By George Koumoullis
IF there was one positive new item about the Cyprus problem, it was the opinion poll conducted by the universities of Kent and Cyprus about April’s election in the occupied areas.
The poll showed there are two challengers for the post of ‘president’: Mustafa Akinci who was forecast to take 40.2 per cent of the votes and Ersin Tatar, the leader of the National Unity Party who came second with 36.9 per cent of the vote. In the run-off, the poll found that Akinci would win with 55 per cent of the vote.
Of course, the difference separating the front-runners is small and therefore fragile. Consequently, nothing can be taken for granted as regards the result of the election, but Akinci’s lead, although small, is encouraging.
If the election is won by Tatar, the candidate favoured by Turkey, then a settlement is not only unlikely, but impossible. He supports the continuation of the status quo, that is, two states, the opening of Varosha and Turkish guarantees in perpetuity. As is understood, such a settlement of the Cyprus problem could not secure the agreement of any president of the Republic.
With a Tatar victory, therefore, de facto partition would continue indefinitely with the tragic decimation of Cyprus Hellenism. It is unforgiveable naivety to believe that Cyprus could survive having a hard border of almost 200km with Turkey, without Unficyp (sooner or later it will be withdrawn), with a megalomaniac Turkish president seeking the revival of the Ottoman empire.
But the re-election of Akinci will not necessarily lead to a settlement as long as Nicos Anastasiades is the president. Unfortunately, our president is not one for big decisions. He lacks the political courage that is necessary for taking important decisions on the Cyprus problem, as he emphatically proved in Crans-Montana in 2017.
At the critical last dinner in Crans-Montana, the UN Secretary-General Antonio Guterres was ready to submit a document for an implementation mechanism for a settlement and the abolition of guarantees and the unilateral right to intervention, but Anastasiades found excuses not to commit, claiming there was tension. So, instead of seizing this rare, probably last, opportunity to reach a settlement, he dug in his heels and left in a huff, blaming the failure of the talks on “Turkish intransigence”, a view not shared by the UNSG who praised Turkey’s stance in his report.
What is it that prevented Anastasiades from agreeing to a bizonal bicommunal federation? To answer this question, we must look into his subconscious mind – perceptions, desires, psychological states and beliefs that are stored in our mind’s data bank that we are not conscious of. In simple words, we all have things in our subconscious mind which we unwillingly suppress. We say unwillingly because we are not usually aware what is in our subconscious mind. How is the subconscious created? Sociologists use a term that answers this question – ‘socialisation’ – which is the process by which a person is assimilated into society and acquires, among other things, his way of thinking and seeing the world.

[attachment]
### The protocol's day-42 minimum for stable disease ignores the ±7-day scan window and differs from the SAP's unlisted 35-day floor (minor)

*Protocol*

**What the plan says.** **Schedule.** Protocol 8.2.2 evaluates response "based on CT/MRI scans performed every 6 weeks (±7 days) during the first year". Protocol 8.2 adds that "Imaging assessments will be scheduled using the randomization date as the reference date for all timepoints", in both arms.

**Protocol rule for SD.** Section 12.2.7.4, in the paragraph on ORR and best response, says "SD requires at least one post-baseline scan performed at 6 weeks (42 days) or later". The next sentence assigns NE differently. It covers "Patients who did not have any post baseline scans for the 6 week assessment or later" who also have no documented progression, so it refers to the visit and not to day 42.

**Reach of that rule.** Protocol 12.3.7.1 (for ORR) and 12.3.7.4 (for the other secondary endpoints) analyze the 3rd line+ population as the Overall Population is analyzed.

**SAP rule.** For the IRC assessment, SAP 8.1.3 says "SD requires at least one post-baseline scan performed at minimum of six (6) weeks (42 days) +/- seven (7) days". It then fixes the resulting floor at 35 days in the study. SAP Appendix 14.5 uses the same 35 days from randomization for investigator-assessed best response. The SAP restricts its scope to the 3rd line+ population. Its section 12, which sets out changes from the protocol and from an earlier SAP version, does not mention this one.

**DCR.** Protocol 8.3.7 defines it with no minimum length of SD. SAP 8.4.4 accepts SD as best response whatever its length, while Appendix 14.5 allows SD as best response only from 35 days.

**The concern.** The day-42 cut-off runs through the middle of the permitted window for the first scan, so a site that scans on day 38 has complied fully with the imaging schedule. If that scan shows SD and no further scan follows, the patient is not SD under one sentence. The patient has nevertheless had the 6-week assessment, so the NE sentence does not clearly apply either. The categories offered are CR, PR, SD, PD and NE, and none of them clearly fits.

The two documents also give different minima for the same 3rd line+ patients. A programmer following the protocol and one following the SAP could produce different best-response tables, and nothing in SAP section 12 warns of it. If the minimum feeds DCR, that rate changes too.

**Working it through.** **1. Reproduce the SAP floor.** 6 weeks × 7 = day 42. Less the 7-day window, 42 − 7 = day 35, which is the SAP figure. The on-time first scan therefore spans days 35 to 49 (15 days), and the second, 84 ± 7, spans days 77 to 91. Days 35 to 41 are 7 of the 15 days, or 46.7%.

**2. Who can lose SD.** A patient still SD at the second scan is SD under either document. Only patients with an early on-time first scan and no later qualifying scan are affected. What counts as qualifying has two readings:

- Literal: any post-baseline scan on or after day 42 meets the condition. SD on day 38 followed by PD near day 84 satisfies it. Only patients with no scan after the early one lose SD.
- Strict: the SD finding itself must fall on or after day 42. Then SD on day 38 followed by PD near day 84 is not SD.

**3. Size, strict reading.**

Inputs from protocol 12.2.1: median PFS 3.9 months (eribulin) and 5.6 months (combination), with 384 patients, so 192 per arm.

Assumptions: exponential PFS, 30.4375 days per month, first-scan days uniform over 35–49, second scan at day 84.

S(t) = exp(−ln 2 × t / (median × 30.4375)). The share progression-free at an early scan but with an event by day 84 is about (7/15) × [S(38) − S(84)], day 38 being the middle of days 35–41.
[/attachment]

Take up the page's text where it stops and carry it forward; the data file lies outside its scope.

The primary role in someone’s socialisation is played by the family, school and peer group. Anastasiades was brought up with the idea of Enosis, the idea that Cyprus is Greek and the idea that only Greek Cypriots were considered the indigenous population of Cyprus. It is not easy to modify, let alone discard, these deeply rooted convictions. This is why he does not accept political equality, citing a host of pretexts. In fact, he considers the effective participation of Turkish Cypriots in all the decisions of the central government in a BBF as ‘political inequality’ Indicative of this mindset is his recent decision to close four crossing points.
I am not examining whether this measure was correct or not. The fact, though, that he decided to close the checkpoints without any consultations with the Turkish Cypriot leadership, which he completely ignored, proves ipso facto his mentality – Cyprus is Greek, and its legal owners are exclusively Greek Cypriots. Unfortunately, it is a tradition that is kept alive. When the struggle for Enosis began, did we seek the views of our Turkish Cypriot compatriots? Did we try to find out their concerns? Of course not. They did not exist for us. When Makarios decided to change the 1960 constitution, presenting his infamous 13 points, did he try to discuss this with the Turkish Cypriots? Again, no.
The disappointing conclusion is that even if Akinci wins the elections, there will be no settlement for as long as Anastasiades remains in office. Persistent rumours that Anastasiades is flirting with the idea of two states do not come as a surprise. As Enosis is unattainable, he wants a purely Greek Cypriot statelet even if this means cutting Cyprus in half.
Turkish Foreign Minister Mevlut Cavusoglu has said that at Crans-Montana, Anastasiades proposed the two-state solution, something the latter denies. If we could ask the view of Sigmund Freud, I suspect Cavusoglu would be vindicated. The father of psychoanalysis would have told us that Anastasiades’ proposal to Cavusoglu was a classic example of the revelation of the subconscious.
George Koumoullis is a social scientist and economist